Singapore

Sale of set-top boxes with pirated streams to be made illegal

Individuals face fines of up to $100,000, up to 5 years' jail or both

Selling set-top boxes that offer access to pirated online streams of movies and television shows will soon be outlawed, with gaps plugged to make it harder for retailers to evade legal action.

These are among the proposed changes to the Copyright Act tabled in Parliament by the Ministry of Law (MinLaw) yesterday, as part of efforts to strengthen the copyright regime in Singapore.

The criminal penalties are also clearly spelt out, unlike now which depends on the situation. If found guilty under the proposed amendments, individuals can be fined up to $100,000, jailed for up to five years, or both. For entities such as companies, they can be fined up to $200,000.

The move to tighten the Copyright Act also means retailers can be sued by owners who have rights to the shows or movies.

The suggested amendments do not just cover set-top boxes and streamed shows, but apply to any commercial dealings of copyright-infringing works through devices or services, including offers to sell such works.

This means that rights owners can take legal action against retailers who offer pirated music, shows or software - or access to such content - through not just set-top boxes or other devices but also software applications. The offender could be ordered to stop sales or compensate the rights owners if they suffered losses.

MinLaw noted that, currently, the Copyright Act does not account for more recent technological developments. They include set-top boxes or other streaming devices and services that allow people to access content from illegal sources.

This means that retailers can take advantage of this ambiguity to sell such devices for profit. Consumers are often misled into thinking that the content accessed is legal, said a spokesman from the ministry. And, in some cases, they are led to believe that the device subscription charges they pay for go to the rights holders.

The illegal streaming boxes can cost a few hundred dollars.

Content providers, cable broadcasters and associations representing them have raised these issues with MinLaw and highlighted the evolving ways these set-top boxes are marketed and sold.

While court actions have been taken in the past, whether or not the Copyright Act can be applied in all the different situations "remains unclear, given the lack of explicit provisions on this issue", said the spokesman.

The proposed Copyright Act changes also mean that even if retailers sell a "clean" device without the offending streaming apps, but offer to load them as an extra service, or include instructions on how to modify the device to watch shows online illegally, they will likely fall foul of the law.

Retailers also cannot install apps onto a consumer's gadget to watch pirated shows online.

MinLaw said the changes are meant "to encourage consumption of copyright works from legitimate sources".

If the Copyright Act changes are passed in Parliament, MinLaw expects most of the provisions to kick in around November.

Sharing a video? You may have to credit creator or performer soon

Sharing or posting a video of a quirky dance performance online in Singapore, or a photo of a painting from an art gallery here, will soon require the performer or creator to be identified and credited, under proposed changes to the law.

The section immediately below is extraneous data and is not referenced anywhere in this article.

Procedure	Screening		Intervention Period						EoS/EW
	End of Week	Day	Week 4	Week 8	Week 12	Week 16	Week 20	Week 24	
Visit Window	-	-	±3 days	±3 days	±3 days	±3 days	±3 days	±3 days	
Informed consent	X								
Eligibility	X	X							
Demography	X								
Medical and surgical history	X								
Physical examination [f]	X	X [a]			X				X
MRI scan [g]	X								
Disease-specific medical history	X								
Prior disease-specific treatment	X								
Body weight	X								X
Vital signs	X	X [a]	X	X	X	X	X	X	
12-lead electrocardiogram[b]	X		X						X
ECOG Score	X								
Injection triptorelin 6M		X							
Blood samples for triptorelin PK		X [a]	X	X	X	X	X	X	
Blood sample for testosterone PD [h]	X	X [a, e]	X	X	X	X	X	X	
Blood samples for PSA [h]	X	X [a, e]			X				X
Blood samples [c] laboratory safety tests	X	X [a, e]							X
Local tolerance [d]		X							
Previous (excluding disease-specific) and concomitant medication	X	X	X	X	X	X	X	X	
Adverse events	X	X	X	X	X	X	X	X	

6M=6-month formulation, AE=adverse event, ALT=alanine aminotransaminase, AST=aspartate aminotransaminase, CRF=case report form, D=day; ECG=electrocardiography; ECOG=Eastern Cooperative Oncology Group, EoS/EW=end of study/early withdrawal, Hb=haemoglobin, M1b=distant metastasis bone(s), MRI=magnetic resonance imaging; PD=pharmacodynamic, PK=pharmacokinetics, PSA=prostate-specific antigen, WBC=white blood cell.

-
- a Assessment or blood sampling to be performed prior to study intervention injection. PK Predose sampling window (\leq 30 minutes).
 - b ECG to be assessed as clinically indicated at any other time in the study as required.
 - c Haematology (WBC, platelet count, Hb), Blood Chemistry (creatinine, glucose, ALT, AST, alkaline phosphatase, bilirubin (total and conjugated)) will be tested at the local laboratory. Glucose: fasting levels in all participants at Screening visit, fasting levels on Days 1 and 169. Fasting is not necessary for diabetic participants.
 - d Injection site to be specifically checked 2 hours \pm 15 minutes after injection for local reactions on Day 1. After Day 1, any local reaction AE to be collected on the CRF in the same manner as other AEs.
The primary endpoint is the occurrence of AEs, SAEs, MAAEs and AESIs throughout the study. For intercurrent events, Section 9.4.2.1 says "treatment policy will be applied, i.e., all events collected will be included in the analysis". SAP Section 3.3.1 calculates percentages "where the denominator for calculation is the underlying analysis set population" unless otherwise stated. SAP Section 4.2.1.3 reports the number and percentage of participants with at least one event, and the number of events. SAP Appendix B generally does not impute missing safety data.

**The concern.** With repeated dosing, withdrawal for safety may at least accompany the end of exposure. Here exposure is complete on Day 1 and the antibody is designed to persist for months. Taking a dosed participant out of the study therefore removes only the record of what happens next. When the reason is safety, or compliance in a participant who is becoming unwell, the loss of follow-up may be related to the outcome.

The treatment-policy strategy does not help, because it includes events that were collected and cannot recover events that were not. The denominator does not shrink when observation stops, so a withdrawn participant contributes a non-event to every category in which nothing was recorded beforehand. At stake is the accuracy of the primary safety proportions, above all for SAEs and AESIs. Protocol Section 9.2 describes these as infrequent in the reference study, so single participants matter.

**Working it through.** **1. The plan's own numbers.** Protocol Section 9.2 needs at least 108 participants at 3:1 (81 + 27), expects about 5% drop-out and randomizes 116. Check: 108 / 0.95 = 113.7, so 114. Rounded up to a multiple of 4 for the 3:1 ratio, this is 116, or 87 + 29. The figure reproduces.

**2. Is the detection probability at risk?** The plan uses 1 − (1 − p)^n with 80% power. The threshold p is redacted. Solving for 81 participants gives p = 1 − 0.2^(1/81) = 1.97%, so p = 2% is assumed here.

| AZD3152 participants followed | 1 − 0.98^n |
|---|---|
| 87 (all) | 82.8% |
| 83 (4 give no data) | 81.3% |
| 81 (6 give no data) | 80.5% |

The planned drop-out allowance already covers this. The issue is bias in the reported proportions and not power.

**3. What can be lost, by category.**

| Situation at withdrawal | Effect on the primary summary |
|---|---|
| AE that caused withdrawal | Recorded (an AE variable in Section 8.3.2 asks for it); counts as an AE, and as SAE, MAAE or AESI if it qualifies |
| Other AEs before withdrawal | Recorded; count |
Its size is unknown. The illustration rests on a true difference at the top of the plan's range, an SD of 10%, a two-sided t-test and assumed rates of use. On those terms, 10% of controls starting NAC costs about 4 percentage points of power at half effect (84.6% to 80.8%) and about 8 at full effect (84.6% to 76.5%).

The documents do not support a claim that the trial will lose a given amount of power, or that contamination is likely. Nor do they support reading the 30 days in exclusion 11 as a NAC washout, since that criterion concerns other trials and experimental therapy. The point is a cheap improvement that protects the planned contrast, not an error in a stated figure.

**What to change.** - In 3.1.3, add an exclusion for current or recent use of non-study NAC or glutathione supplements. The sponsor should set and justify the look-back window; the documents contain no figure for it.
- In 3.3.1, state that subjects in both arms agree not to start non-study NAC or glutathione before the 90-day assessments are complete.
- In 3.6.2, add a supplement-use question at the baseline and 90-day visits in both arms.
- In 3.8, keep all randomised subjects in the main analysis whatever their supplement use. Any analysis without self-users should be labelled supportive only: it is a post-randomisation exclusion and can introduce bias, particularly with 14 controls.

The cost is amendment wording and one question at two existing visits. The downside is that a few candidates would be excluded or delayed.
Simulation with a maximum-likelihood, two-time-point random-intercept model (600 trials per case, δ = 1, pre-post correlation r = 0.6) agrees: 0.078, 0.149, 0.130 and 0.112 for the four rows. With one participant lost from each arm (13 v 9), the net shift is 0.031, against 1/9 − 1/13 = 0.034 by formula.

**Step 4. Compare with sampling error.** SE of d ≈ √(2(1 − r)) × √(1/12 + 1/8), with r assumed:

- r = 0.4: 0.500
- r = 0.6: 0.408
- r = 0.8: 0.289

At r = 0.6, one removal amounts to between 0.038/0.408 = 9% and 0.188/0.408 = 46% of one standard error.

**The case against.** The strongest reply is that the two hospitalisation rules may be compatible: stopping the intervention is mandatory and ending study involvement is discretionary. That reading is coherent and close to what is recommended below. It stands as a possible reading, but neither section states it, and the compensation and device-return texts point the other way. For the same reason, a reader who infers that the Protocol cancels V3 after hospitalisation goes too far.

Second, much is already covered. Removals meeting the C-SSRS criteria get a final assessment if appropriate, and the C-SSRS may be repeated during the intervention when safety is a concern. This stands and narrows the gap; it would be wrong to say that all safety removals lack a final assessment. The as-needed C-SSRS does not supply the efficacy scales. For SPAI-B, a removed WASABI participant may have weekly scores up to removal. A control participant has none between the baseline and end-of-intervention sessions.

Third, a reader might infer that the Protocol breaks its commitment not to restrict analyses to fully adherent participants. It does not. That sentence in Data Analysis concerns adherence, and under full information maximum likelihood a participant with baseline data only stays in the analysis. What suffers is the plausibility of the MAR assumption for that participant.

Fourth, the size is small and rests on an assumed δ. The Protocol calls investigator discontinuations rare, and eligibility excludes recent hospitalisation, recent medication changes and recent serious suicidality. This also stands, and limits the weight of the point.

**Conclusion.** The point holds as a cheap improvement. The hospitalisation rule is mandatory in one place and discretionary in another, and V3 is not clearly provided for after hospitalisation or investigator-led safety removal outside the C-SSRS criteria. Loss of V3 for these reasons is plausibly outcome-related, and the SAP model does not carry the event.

This applies not just to commercial entities and public figures, but general members of the public, too, according to changes to the Copyright Act tabled by the Ministry of Law (MinLaw) in Parliament yesterday.

The requirement does not apply to past public uses of such works. It will apply to future uses only after most provisions in the amendments come into force - if they are passed in Parliament - in November.

The attribution has to be done in a clear and reasonably prominent manner, said MinLaw.

Some legal experts believe that changes are not meant to go after the man in the street. Still, there are concerns they could stifle some public conversations.

Under the proposed changes, if a person does not credit the creator of a work that he uses publicly, the creator can ask to be identified.

And if the person refuses to do so, the creator can take legal action to get credited or have the work taken down, as well as seek financial compensation from the person if potential income loss can be shown.

Works that require crediting include literary, dramatic, musical and artistic works, which can include sculptures and films.

Attribution will be needed for performances such as dances and book or poetry recitals.

Under the current Copyright Act, creators and performers do not have the right to be identified when their work or performance is used.

They have the right only to stop their work or performance from being falsely attributed to another person.

Mr Adrian Tan, head of intellectual property at law firm TSMP Law Corporation, said the changes are meant to address problems in the commercial world, where businesses profit from the creative efforts of artists without acknowledging them.

He said that for members of the public who, for instance, share photos of artwork on Facebook with friends, it is unlikely that the creators will come down on them to get credited.

"Ordinary social media users can carry on doing what they've been doing," he said. - KENNY CHEE

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